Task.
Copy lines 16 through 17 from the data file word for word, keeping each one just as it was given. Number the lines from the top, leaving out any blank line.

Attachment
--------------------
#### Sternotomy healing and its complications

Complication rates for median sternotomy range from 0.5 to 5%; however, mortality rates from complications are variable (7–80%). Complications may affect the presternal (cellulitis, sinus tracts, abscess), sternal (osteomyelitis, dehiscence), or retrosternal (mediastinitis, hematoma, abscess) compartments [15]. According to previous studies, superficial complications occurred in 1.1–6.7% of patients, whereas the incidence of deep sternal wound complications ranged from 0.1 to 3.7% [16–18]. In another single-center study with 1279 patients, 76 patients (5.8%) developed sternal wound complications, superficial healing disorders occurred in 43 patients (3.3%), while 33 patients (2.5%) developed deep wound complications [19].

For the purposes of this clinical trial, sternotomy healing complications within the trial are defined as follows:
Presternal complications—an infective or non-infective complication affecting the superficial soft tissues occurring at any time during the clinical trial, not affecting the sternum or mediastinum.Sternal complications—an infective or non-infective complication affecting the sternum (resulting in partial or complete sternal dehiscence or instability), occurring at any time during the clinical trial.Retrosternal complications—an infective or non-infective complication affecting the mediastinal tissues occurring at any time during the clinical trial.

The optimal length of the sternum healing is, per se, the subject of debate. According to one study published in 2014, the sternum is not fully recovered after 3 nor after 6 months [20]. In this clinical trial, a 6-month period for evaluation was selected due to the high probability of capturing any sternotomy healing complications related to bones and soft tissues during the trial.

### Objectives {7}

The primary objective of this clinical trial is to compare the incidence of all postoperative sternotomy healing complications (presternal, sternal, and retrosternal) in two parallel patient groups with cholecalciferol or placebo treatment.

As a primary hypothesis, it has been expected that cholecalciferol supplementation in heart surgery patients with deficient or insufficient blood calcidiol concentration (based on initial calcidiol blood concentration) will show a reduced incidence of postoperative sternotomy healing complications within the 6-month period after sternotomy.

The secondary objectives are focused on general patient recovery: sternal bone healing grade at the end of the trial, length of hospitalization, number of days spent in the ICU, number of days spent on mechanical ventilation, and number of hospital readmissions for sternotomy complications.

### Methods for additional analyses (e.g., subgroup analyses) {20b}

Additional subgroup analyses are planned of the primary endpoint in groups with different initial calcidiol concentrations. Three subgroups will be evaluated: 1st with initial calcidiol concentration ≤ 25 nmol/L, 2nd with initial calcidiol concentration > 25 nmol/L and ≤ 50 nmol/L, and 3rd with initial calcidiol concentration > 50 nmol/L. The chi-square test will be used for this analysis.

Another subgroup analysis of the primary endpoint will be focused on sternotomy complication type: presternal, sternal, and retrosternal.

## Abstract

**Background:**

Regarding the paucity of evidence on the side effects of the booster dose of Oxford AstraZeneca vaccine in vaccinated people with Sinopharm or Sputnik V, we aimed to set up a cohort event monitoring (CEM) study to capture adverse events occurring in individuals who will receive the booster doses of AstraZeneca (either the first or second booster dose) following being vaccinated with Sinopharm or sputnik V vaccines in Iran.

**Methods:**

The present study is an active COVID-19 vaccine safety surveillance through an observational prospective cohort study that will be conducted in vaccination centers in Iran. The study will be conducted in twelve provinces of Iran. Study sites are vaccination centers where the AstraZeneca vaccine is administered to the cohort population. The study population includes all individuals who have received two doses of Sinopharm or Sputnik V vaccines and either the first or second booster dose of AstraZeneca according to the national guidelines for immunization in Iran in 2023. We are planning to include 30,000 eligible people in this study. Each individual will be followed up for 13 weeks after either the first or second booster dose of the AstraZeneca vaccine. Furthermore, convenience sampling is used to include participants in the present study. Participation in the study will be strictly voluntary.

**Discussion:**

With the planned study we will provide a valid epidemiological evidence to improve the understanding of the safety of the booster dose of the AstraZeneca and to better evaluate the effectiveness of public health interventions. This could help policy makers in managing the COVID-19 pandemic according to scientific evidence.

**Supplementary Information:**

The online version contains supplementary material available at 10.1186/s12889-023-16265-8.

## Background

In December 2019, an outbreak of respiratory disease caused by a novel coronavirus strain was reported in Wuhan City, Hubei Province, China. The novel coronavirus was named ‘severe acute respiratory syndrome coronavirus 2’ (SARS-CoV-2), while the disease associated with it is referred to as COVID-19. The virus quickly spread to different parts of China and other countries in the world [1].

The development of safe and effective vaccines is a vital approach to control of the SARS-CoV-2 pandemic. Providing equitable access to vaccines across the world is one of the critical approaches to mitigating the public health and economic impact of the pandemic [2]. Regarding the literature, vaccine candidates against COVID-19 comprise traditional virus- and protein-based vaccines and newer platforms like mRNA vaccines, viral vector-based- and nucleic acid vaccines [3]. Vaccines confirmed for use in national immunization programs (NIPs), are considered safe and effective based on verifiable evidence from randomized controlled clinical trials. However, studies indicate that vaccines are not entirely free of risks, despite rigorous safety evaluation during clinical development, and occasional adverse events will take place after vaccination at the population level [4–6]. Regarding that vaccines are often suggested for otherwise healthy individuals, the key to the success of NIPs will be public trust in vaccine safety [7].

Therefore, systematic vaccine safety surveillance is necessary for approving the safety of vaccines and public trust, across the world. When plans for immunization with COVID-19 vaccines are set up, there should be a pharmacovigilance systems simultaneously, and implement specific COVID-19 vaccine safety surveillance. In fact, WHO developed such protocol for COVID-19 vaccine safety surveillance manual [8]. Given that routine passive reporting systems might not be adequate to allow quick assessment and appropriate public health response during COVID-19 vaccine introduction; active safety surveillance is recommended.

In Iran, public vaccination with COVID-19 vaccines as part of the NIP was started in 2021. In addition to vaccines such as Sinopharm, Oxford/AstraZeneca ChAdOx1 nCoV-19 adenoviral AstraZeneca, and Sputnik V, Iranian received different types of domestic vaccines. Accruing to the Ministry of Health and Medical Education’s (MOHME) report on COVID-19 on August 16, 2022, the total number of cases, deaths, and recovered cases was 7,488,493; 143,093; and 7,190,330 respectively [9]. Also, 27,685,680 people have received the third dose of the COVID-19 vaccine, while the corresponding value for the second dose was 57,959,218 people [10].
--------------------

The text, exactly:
**Methods:**

The present study is an active COVID-19 vaccine safety surveillance through an observational prospective cohort study that will be conducted in vaccination centers in Iran. The study will be conducted in twelve provinces of Iran. Study sites are vaccination centers where the AstraZeneca vaccine is administered to the cohort population. The study population includes all individuals who have received two doses of Sinopharm or Sputnik V vaccines and either the first or second booster dose of AstraZeneca according to the national guidelines for immunization in Iran in 2023. We are planning to include 30,000 eligible people in this study. Each individual will be followed up for 13 weeks after either the first or second booster dose of the AstraZeneca vaccine. Furthermore, convenience sampling is used to include participants in the present study. Participation in the study will be strictly voluntary.